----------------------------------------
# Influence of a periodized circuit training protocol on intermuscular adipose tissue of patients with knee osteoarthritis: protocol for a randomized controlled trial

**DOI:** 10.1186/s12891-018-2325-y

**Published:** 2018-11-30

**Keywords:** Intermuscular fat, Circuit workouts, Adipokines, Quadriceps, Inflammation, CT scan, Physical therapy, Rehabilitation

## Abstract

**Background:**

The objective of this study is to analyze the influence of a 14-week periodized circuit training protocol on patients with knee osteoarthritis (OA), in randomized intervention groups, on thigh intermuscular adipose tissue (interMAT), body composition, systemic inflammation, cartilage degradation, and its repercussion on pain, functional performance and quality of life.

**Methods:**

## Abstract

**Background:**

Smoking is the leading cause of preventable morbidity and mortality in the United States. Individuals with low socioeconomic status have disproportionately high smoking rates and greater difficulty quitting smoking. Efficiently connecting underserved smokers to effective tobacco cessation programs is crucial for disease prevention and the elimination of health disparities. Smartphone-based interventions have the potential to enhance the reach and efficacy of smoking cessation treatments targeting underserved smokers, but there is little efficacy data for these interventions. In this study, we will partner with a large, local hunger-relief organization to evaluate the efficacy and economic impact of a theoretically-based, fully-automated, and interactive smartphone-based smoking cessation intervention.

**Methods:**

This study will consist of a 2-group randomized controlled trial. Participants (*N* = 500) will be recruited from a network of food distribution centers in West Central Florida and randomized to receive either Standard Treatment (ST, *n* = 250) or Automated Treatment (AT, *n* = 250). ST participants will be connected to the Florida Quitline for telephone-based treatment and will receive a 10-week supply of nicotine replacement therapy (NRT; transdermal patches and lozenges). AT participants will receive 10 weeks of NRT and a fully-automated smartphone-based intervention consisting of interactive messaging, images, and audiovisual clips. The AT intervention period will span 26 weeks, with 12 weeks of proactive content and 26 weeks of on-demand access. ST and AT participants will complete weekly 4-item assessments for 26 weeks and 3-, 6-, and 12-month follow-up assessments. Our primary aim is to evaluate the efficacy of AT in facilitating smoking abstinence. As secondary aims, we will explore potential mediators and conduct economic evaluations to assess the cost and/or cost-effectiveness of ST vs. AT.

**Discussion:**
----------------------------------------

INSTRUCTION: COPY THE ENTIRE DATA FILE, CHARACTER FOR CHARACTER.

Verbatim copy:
# Influence of a periodized circuit training protocol on intermuscular adipose tissue of patients with knee osteoarthritis: protocol for a randomized controlled trial

**DOI:** 10.1186/s12891-018-2325-y

**Published:** 2018-11-30

**Keywords:** Intermuscular fat, Circuit workouts, Adipokines, Quadriceps, Inflammation, CT scan, Physical therapy, Rehabilitation

## Abstract

**Background:**

The objective of this study is to analyze the influence of a 14-week periodized circuit training protocol on patients with knee osteoarthritis (OA), in randomized intervention groups, on thigh intermuscular adipose tissue (interMAT), body composition, systemic inflammation, cartilage degradation, and its repercussion on pain, functional performance and quality of life.

**Methods:**

## Abstract

**Background:**

Smoking is the leading cause of preventable morbidity and mortality in the United States. Individuals with low socioeconomic status have disproportionately high smoking rates and greater difficulty quitting smoking. Efficiently connecting underserved smokers to effective tobacco cessation programs is crucial for disease prevention and the elimination of health disparities. Smartphone-based interventions have the potential to enhance the reach and efficacy of smoking cessation treatments targeting underserved smokers, but there is little efficacy data for these interventions. In this study, we will partner with a large, local hunger-relief organization to evaluate the efficacy and economic impact of a theoretically-based, fully-automated, and interactive smartphone-based smoking cessation intervention.

**Methods:**

This study will consist of a 2-group randomized controlled trial. Participants (*N* = 500) will be recruited from a network of food distribution centers in West Central Florida and randomized to receive either Standard Treatment (ST, *n* = 250) or Automated Treatment (AT, *n* = 250). ST participants will be connected to the Florida Quitline for telephone-based treatment and will receive a 10-week supply of nicotine replacement therapy (NRT; transdermal patches and lozenges). AT participants will receive 10 weeks of NRT and a fully-automated smartphone-based intervention consisting of interactive messaging, images, and audiovisual clips. The AT intervention period will span 26 weeks, with 12 weeks of proactive content and 26 weeks of on-demand access. ST and AT participants will complete weekly 4-item assessments for 26 weeks and 3-, 6-, and 12-month follow-up assessments. Our primary aim is to evaluate the efficacy of AT in facilitating smoking abstinence. As secondary aims, we will explore potential mediators and conduct economic evaluations to assess the cost and/or cost-effectiveness of ST vs. AT.

**Discussion:**